Thursday, September 16, 2010

Origins of Inspiration

Traditional Northern Indian Headdress, possibly Nepal

As we consider the various influences and sources of inspiration in our work, and reconsider Peter Wollen's closing words in "Art and Fashion: Friends or Enemies", I thought I would share the following excerpt from Anne West's essay "Weaving Out Loud":

The visual symbolic language - the condensation of widely shared and deeply felt information and experience into primal nodes of truth - is at once universal and particular, dynamic and radical. For a visual symbol to communicate subtle, hidden life and function with spiritual grandeur and fecundity, it must be allowed to pervade all levels of reality, from the mental layer through the mythic. Lamentably, in contemporary Western culture's tendency toward an ever increasing, devitalizing fragmentation, few are in touch with the resonant, unifying power of shared, symbolic language. Vital symbols, once a treasure for constructing an understanding ofour humanness and a means to further spiritual life, have been eroded by what communication critic Neil Postman calls "the great symbol drain" by technology: the trivialization of the symbolic language by entertainment enterprises whose sole interest in the visual is to further commerce. Public myths and images circulated daily in the media make difficult the maintenance of a holistic perception of the world and the ability to establish relative priorities from the multitude of sensations that engulf us. Today we consume images, yet we do not know how to access their deeper sources and meaning. Cosmic truths, with a grammar and syntax of a shared symbolic language, have been ignored or overwhelmed by technology and progress. The opportunity for grasping the substance of our lives and a sense of rootedness and continuity has faded as the pace of activity has increased." (p.62)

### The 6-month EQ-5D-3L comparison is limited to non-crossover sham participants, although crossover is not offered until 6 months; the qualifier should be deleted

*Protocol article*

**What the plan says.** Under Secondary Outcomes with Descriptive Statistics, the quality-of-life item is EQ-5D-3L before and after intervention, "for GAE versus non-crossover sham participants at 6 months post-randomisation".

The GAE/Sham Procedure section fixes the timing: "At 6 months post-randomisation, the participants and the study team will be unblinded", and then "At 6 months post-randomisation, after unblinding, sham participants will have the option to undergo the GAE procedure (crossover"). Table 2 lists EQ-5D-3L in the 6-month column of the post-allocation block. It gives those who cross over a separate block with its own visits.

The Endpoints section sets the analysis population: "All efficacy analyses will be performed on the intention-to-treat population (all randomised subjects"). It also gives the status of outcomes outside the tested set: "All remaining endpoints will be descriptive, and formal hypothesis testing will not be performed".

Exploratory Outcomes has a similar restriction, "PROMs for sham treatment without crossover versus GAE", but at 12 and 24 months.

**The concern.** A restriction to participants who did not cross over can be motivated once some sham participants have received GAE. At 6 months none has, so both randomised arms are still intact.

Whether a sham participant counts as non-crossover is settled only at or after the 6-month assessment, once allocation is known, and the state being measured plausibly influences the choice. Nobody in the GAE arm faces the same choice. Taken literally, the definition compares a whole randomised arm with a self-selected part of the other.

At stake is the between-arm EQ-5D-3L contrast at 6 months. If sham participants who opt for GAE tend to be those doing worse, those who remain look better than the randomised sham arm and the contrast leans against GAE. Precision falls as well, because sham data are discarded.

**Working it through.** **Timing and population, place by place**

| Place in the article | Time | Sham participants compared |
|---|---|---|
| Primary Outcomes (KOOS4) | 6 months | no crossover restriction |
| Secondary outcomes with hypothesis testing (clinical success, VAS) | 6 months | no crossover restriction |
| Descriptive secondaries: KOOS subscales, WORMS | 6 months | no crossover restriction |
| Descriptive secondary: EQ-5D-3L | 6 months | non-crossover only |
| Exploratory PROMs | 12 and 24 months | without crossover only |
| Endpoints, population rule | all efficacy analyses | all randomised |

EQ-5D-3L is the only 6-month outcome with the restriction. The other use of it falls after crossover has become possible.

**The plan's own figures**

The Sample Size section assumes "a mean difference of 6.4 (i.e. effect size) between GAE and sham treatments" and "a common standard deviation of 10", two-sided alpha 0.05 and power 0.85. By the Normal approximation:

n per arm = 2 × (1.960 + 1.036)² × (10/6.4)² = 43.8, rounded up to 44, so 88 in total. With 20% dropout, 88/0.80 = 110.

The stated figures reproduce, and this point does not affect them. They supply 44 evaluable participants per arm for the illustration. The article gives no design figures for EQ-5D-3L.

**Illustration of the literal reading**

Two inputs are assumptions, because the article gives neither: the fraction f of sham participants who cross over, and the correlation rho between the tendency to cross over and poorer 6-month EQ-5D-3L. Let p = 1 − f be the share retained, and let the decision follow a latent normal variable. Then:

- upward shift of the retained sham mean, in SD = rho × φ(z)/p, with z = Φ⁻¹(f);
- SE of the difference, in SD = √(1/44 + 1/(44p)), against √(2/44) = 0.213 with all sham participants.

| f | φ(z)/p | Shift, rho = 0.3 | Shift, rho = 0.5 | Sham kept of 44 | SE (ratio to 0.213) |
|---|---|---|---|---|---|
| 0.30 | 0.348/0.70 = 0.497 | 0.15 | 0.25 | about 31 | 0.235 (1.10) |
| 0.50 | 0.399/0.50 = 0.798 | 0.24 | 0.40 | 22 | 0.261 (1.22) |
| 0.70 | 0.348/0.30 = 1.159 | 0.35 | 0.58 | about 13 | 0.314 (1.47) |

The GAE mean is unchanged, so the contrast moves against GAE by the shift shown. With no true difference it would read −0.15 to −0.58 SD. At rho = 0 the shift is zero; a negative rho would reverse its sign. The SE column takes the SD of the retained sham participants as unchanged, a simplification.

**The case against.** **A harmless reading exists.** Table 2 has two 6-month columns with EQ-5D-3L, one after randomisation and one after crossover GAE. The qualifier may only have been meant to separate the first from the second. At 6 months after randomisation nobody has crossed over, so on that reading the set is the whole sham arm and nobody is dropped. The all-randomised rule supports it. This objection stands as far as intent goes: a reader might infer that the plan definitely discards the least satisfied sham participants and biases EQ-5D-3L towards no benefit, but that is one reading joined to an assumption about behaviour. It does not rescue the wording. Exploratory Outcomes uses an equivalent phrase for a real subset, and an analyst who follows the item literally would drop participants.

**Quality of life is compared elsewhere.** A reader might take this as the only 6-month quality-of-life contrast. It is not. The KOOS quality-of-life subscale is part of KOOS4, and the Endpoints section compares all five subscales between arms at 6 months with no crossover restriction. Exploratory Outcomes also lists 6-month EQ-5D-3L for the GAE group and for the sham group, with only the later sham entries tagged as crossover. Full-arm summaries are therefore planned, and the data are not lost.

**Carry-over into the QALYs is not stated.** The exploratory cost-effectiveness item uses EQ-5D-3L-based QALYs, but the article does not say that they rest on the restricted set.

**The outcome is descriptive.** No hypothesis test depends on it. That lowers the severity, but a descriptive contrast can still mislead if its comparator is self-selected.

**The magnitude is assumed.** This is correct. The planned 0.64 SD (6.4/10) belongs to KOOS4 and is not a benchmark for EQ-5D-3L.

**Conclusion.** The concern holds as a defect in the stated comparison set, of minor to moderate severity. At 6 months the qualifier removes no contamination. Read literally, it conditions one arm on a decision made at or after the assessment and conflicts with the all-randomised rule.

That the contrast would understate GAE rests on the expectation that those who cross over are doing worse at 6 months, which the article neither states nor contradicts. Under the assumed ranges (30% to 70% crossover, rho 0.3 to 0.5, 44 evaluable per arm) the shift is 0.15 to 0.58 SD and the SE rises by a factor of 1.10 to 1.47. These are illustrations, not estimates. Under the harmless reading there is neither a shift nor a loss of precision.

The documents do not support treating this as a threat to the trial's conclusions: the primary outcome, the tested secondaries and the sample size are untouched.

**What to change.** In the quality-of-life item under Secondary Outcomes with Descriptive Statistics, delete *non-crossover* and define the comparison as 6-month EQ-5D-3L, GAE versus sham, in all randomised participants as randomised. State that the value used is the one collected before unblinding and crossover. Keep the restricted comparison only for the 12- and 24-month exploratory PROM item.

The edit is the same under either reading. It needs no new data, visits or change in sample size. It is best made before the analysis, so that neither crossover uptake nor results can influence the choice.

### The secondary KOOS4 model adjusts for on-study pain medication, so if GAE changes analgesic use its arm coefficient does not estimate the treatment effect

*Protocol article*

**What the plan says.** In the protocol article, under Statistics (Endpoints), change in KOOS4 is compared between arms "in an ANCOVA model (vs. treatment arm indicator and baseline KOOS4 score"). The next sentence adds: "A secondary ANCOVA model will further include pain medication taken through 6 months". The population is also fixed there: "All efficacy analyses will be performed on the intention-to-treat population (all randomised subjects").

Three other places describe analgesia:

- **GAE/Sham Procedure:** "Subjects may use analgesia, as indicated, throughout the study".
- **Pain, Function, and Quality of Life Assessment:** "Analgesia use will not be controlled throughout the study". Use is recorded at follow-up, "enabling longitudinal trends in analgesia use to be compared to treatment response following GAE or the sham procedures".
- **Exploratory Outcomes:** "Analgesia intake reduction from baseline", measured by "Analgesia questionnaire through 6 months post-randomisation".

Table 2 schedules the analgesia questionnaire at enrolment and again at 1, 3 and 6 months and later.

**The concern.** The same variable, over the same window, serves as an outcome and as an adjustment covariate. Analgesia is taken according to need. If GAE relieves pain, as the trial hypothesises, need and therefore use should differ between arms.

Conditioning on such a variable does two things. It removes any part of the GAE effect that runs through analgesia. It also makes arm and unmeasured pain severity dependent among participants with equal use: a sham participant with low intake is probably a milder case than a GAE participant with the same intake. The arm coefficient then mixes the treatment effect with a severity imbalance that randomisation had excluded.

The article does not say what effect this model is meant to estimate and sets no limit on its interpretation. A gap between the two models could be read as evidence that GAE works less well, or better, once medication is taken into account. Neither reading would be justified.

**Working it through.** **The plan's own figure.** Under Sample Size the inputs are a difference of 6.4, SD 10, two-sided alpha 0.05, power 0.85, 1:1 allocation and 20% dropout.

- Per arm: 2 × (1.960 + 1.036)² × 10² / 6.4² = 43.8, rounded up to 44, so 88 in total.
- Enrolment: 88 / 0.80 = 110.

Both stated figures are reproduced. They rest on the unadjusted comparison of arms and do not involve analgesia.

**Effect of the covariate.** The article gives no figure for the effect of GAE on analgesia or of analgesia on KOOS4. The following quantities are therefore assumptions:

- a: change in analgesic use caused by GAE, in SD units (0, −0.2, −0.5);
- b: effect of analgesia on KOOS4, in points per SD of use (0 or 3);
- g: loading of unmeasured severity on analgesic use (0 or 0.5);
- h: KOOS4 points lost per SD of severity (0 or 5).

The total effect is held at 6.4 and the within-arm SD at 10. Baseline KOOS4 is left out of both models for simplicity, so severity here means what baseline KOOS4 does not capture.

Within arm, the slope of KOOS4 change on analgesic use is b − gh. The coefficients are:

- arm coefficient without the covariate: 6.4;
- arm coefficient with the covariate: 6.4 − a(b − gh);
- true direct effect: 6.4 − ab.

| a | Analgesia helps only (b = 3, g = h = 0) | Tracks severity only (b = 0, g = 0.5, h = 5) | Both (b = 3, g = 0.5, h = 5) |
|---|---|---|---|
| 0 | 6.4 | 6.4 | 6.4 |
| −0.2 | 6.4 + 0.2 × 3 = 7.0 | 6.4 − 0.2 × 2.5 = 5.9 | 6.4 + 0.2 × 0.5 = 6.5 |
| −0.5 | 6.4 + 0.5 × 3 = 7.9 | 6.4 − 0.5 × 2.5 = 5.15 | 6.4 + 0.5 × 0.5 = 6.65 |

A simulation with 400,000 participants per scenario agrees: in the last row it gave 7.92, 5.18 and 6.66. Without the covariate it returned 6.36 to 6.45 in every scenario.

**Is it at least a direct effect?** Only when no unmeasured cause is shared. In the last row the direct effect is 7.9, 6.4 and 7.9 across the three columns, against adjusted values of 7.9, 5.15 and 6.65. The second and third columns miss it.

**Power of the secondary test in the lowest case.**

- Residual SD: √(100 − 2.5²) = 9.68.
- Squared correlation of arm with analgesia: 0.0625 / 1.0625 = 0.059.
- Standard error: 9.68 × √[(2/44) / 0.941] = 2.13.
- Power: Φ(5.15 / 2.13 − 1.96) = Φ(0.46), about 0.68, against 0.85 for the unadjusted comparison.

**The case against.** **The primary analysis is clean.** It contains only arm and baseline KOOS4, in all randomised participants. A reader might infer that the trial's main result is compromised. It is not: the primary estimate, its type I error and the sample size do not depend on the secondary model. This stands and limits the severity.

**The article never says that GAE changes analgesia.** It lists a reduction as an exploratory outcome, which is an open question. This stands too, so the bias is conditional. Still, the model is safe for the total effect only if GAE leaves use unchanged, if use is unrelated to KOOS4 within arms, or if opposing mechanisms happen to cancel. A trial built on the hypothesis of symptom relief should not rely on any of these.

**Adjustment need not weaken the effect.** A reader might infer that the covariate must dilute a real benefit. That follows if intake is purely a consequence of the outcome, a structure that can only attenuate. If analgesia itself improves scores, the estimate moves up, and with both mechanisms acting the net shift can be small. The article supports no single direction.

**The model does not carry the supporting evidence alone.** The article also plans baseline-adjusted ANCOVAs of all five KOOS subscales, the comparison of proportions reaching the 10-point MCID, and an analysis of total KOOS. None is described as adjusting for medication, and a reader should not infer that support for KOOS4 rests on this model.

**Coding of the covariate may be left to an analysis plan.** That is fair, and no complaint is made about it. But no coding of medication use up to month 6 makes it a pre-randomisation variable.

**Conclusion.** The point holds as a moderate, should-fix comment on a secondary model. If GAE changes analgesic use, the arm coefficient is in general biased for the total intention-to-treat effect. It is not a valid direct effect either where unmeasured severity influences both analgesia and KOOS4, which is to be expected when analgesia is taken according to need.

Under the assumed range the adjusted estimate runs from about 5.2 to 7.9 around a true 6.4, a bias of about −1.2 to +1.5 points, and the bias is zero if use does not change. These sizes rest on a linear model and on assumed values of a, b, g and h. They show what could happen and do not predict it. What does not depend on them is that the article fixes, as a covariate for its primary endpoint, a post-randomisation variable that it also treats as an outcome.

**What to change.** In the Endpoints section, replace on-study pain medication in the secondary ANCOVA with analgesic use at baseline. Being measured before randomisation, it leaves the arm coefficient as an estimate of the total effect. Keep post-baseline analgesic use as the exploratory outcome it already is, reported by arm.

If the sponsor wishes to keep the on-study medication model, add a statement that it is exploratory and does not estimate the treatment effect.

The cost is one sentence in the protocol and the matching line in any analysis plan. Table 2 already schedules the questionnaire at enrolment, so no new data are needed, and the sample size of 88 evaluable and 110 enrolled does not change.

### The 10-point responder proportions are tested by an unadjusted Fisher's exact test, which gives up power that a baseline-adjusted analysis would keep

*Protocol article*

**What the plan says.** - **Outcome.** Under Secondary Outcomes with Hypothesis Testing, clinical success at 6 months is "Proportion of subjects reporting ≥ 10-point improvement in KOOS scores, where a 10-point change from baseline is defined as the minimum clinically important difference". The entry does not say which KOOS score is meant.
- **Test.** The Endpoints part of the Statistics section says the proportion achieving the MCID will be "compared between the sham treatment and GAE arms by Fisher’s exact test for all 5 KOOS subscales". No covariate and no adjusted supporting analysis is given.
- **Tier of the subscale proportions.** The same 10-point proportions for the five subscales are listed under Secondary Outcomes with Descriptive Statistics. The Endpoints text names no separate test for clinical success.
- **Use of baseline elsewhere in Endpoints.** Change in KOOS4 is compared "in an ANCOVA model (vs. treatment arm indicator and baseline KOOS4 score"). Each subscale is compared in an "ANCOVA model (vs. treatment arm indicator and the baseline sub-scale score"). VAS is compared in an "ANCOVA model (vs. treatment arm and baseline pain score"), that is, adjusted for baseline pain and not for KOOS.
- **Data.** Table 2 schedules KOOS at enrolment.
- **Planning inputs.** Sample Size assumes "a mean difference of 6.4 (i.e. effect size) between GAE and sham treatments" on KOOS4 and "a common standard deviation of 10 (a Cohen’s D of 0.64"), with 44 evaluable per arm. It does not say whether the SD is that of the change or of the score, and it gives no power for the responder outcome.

Christian Dior runway look circa 2001

There are myriad examples of the situation described above in the mass media, and in the world of fashion where cultural signifiers are often appropriated willy-nilly for visual effect.

However, artists/cultural workers, from the Dada cabarets to the warehouse performances of Baltimore, have worked along a different vein. They search through the chaotic pile of cultural material and the rubble of blown-up 'truths', endeavoring to understand, make sense of, reconstruct or recontextualize - in a meaningful way - the myths, customs, rituals and stories we inherit from our many ancestors.

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